This article appears in the March 2020 issue of Advisor’s Edge magazine. Subscribe to the print edition, read the digital edition or read the articles online.
What industry change would you like to see?
Class of 2020
2019 co-winner of the Institute of Advanced Financial Planners’ (IAFP) annual student financial planning competition; business administration student majoring in financial services at the Southern Alberta Institute of Technology, Calgary
Consumers typically don’t know what financial planning is and can’t differentiate among titles and credentials, so they’re vulnerable to misplacing their trust, which can lead to abuse. Financial planning as a recognized profession would increase transparency, so consumers could make informed decisions about the services they choose.
My IAFP submission advocated for financial planning as a standardized profession supported by a recognized and robust designation, with education, training and experience requirements. There should be no discrepancies among planners when it comes to their body of knowledge. Further, financial planning should put clients’ interests first, centre around the creation of a comprehensive plan, and be established as part of a professional network, similar to the Canadian Medical Association.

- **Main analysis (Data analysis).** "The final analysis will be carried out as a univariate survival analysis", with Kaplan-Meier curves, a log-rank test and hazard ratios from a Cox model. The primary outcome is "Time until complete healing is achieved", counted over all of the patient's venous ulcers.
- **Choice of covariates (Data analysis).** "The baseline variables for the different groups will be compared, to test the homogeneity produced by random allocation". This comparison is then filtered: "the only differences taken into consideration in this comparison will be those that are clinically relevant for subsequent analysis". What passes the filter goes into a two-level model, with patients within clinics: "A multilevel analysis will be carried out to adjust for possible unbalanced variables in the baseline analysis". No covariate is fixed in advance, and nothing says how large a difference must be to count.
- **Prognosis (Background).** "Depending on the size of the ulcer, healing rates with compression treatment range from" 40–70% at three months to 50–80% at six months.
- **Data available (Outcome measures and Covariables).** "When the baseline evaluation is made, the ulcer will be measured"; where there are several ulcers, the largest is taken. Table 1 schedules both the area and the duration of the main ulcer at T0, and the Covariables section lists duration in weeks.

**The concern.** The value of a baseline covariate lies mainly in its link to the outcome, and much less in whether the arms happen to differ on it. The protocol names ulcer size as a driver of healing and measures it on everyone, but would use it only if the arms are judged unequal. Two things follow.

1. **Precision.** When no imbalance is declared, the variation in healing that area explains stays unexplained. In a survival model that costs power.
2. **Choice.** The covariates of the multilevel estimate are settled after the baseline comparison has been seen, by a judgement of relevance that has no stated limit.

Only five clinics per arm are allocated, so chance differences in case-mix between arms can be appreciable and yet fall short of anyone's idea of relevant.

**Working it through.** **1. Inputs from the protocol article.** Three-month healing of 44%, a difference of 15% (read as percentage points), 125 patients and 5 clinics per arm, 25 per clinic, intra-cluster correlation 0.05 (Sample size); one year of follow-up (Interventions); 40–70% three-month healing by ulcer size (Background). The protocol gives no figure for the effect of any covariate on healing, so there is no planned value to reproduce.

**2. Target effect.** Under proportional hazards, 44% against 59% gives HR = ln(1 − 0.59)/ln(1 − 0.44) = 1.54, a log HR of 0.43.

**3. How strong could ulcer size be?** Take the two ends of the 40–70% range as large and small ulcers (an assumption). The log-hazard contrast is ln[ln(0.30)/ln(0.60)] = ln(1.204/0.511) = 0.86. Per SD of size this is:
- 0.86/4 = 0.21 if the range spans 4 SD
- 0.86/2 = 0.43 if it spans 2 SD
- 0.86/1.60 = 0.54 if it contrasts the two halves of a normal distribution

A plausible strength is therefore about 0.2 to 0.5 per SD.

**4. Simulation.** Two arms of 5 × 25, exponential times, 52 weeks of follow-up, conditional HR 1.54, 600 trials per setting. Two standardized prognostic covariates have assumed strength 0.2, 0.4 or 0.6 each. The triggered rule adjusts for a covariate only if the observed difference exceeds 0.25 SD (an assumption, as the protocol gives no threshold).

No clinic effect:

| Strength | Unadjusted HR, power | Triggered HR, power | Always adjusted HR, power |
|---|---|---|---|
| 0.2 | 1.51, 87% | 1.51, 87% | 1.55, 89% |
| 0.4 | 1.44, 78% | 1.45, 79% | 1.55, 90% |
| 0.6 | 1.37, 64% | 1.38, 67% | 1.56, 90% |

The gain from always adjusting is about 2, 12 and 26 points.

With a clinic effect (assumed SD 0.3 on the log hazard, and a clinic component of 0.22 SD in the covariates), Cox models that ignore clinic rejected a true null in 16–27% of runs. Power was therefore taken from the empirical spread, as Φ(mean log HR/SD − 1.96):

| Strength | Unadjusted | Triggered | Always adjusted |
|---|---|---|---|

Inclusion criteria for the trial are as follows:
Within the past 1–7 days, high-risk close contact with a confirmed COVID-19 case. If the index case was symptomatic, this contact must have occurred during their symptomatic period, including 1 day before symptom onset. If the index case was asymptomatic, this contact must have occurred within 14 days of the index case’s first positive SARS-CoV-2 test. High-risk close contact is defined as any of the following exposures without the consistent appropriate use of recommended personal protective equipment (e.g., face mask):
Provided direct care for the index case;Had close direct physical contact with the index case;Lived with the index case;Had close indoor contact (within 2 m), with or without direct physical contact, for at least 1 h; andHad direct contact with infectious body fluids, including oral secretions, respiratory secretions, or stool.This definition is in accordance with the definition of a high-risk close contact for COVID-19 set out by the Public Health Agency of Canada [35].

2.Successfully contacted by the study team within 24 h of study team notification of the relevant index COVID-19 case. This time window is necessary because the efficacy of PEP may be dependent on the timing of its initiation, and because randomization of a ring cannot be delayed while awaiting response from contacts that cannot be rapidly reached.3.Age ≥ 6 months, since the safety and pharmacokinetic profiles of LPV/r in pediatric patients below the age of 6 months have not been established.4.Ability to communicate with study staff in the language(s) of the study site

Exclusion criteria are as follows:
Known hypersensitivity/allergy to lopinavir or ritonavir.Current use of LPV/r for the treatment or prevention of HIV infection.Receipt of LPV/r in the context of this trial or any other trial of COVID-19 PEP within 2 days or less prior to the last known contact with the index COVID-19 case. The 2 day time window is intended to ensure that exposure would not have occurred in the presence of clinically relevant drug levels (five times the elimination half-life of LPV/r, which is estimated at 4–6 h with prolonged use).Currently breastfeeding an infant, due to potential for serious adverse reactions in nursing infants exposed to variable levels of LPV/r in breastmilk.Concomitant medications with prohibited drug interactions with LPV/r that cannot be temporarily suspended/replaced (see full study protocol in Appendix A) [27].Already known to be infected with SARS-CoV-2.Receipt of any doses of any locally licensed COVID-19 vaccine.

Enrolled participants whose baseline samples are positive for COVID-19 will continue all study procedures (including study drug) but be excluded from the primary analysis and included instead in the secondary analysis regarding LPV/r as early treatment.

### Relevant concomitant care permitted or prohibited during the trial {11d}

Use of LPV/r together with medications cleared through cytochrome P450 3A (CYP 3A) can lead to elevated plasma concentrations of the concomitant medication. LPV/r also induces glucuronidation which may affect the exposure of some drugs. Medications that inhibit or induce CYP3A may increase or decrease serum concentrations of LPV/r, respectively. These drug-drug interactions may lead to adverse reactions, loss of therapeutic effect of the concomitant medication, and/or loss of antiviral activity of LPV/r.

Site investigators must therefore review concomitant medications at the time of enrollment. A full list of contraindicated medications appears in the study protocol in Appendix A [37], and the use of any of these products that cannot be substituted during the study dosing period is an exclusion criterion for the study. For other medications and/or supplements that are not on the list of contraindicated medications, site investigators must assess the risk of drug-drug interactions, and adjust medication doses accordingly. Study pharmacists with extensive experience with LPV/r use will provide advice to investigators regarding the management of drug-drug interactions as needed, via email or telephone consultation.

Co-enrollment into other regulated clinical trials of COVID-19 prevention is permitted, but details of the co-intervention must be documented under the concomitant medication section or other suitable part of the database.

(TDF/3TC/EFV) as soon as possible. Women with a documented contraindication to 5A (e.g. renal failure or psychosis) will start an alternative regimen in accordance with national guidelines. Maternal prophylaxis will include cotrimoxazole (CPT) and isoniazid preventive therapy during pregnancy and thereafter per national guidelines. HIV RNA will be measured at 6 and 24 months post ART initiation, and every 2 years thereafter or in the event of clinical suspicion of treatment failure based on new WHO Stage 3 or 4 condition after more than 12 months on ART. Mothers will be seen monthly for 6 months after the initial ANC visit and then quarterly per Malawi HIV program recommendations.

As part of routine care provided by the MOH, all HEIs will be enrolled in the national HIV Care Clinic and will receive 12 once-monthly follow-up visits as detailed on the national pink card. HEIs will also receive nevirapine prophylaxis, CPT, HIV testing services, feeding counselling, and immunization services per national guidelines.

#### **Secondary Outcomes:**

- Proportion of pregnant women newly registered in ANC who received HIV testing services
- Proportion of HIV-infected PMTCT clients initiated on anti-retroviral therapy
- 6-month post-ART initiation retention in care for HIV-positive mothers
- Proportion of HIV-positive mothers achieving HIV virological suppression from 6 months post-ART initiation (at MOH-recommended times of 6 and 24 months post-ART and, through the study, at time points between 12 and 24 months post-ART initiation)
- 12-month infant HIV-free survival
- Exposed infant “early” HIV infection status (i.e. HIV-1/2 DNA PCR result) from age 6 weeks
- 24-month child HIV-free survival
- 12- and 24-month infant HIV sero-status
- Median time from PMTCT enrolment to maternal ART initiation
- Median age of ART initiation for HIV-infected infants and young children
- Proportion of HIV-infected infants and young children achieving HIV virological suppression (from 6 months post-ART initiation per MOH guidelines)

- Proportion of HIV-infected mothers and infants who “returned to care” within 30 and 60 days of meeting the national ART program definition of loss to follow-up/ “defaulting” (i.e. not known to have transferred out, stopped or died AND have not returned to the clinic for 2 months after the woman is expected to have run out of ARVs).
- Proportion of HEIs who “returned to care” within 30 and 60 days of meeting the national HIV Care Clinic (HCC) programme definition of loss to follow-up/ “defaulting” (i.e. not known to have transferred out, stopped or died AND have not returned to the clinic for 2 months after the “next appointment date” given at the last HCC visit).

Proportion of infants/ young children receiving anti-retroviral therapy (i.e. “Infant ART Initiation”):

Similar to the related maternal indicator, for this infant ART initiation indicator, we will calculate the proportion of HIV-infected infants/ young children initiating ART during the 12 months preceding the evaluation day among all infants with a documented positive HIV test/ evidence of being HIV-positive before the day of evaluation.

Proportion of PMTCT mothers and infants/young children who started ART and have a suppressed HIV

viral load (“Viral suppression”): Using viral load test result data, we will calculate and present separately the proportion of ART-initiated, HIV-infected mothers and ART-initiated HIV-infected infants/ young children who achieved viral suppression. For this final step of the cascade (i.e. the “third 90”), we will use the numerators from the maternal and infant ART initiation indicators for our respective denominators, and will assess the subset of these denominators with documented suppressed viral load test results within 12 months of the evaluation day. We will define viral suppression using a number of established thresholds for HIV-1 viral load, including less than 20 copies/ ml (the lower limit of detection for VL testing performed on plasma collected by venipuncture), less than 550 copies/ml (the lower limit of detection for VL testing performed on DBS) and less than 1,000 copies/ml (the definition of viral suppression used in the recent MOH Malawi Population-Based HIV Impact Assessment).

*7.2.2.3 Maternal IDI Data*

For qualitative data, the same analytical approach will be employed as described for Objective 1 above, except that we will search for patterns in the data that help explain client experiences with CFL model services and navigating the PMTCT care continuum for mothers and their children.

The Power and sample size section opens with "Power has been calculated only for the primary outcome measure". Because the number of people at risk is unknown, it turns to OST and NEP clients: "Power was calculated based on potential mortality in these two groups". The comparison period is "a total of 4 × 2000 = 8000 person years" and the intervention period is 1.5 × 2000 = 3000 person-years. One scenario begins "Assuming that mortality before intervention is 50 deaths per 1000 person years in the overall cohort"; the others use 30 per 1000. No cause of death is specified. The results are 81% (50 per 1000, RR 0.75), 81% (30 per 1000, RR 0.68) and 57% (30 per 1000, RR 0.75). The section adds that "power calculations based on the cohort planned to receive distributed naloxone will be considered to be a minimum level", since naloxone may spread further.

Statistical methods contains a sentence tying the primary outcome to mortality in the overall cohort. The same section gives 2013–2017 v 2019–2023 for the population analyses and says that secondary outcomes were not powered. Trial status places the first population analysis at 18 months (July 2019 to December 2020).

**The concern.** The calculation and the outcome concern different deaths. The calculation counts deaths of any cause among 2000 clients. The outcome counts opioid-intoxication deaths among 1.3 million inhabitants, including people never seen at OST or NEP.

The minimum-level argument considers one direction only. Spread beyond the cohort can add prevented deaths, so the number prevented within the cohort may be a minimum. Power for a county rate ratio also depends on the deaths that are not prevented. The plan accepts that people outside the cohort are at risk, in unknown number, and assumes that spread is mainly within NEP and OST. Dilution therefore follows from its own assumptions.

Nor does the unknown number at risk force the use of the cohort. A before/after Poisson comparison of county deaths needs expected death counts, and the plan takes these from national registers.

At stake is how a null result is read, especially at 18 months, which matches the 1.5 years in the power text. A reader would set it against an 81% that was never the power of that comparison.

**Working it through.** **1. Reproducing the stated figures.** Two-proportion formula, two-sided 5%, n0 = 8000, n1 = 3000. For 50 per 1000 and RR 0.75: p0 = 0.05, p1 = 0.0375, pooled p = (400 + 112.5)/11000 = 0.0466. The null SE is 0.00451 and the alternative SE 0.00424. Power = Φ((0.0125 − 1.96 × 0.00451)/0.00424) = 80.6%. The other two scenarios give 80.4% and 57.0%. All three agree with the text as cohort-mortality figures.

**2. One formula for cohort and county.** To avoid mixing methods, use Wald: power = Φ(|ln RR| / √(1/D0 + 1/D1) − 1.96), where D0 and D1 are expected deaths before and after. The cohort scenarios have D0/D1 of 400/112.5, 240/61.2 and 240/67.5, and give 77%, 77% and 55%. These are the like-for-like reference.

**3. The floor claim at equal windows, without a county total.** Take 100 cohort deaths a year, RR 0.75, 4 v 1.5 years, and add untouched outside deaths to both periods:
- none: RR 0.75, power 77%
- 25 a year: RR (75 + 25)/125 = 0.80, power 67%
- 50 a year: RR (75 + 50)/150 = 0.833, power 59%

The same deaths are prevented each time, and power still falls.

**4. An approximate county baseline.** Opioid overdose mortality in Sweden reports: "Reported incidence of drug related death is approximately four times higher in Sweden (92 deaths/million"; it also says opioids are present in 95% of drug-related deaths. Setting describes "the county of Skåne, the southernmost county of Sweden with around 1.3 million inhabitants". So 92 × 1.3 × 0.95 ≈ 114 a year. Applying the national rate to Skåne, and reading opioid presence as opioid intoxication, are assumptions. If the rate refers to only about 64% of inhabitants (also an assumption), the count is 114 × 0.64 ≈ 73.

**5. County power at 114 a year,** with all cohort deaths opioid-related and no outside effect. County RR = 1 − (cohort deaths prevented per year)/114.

That financial planning isn’t yet officially a profession doesn’t influence my decision to pursue this career — changes like title regulation indicate that professionalization is happening.
What’s the most important change you’ve seen during your career?
Over 40 years
in the industry
financial planner, Angus Watt Advisory Group at National Bank Financial, Edmonton
I’ve seen financial planning transform from a job to a profession, allowing planners to make a difference in people’s lives.
Salespeople traditionally did some planning, but they typically had little formal planning education. Now, financial planning has its own body of knowledge, rigorous education requirements and a code of ethics, which includes placing the client’s interest first — things I helped develop as an FP Canada board member from 2010 to 2017.
When I was board chair, we developed strategic education initiatives for planners at the new FP Canada Institute, providing our own training for ethics, behavioural finance and the integration of financial planning knowledge into one’s practice. Starting this year, these educational programs are mandatory for certified financial planners.
During my time as board chair, I also consulted with several provinces on title protection based on educational requirements and ethics — a regulatory effort that will further professionalize financial planning.